Following the example of developed countries, several Sub-Saharan Africa countries have attempted to implement electricity sector reforms over the past two decades. The main objective of these reforms has been to improve utility performance and increase the rate of electrification. The participation of the private sector in the operations of the power sector, including the distribution and supply, was seen as a crucial step for achieving the above objectives.
Due to the unwillingness of private investors to take large risks, usually associated with full privatisation, management contracts have often been perceived as an intermediate model, either to improve utility performance and management for continued operation under Government/parastatal ownership or in preparation for deeper privatisation options. However, the practical application of such contracts in Sub-Saharan Africa countries, according to the limited literature available, has generally been disappointing.
Their short duration, together with other factors, including contract designs that provided limited incentives, adverse external circumstances, expensive management fees that call for donor support and tensions between the expatriate firm and the utility’s board of directors have been the main reasons behind the failure of management contractors to achieve sustained performance improvements.
There is limited evidence, one way or the other, whether management contracts achieve the objective of enhancing the capacity of utilities and improving performance on a sustained basis. Management contracts tend to be limited to relatively short periods (3-5 years) that may not be sufficient to turn around a utility. The fees charged by management contractors were found to be too high for governments to cover to extend contracts without donor support and there is limited evidence of the impact on sustained performance through extended contracts.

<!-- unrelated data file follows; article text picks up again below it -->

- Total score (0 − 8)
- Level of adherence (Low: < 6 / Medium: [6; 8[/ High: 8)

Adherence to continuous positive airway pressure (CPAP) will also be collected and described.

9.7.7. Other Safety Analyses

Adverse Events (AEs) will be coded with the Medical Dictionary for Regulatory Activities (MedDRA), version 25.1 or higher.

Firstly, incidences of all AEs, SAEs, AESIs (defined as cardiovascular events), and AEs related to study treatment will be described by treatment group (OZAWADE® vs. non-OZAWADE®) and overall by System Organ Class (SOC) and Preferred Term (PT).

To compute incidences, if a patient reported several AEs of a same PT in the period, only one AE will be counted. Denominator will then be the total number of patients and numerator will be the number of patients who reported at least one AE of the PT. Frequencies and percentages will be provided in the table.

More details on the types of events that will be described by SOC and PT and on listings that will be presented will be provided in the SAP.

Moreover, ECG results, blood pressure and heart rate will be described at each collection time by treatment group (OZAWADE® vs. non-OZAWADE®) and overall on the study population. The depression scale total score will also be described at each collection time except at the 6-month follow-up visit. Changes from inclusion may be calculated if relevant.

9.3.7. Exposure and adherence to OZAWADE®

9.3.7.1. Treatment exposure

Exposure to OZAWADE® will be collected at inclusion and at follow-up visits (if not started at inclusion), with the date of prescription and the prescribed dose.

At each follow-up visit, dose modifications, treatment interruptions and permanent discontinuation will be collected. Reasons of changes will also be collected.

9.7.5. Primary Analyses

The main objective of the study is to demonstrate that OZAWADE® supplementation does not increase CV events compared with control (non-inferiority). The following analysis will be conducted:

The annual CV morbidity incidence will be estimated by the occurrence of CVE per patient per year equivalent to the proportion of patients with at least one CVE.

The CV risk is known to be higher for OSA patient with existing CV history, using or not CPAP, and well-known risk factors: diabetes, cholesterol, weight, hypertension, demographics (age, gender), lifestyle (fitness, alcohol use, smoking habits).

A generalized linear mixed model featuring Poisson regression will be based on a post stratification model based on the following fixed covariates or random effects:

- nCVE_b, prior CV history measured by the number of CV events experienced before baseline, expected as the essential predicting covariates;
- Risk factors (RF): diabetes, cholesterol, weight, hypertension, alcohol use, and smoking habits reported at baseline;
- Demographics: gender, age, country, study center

The relatively limited literature that considers the outcomes of management contracts in electricity in Sub-Saharan Africa, tends to focus on the performance against prescribed targets and asks the reasons why these have or have not been achieved (contract design, poor public communication, tensions between the contractors and the utility Boards, external factors beyond anyone’s control, etc.). More work could be undertaken in this area, particularly to assess the performance of these contracts on a consistent basis and to identify the most important characteristics of a successful management contract. There is a larger evidence gap in relation to the fundamental question of whether management contracts achieve the goal of sustainably enhancing the capacity of the electricity utilities and whether it is either an effective alternative to more substantial private sector participation or is a precursor to fuller effective private sector participation. Evidence from other sectors may also be useful with regard to both the design of a successful management contract and to whether management contracts are fundamentally valuable in achieving the above objectives.
This report has been produced by Economic Consulting Associates for Evidence on Demand with the assistance of the UK Department for International Development (DFID) contracted through the Climate, Environment, Infrastructure and Livelihoods Professional Evidence and Applied Knowledge Services (CEIL PEAKS) programme, jointly managed by DAI (which incorporates HTSPE Limited) and IMC Worldwide Limited.
Economic Consulting Associates. Evidence and gaps in evidence in use of management contracts for electricity distribution & supply. Evidence on Demand, UK (2015) iii + 21 pp. [DOI: 10.12774/eod_hd.december2015.economicconsultingassoc]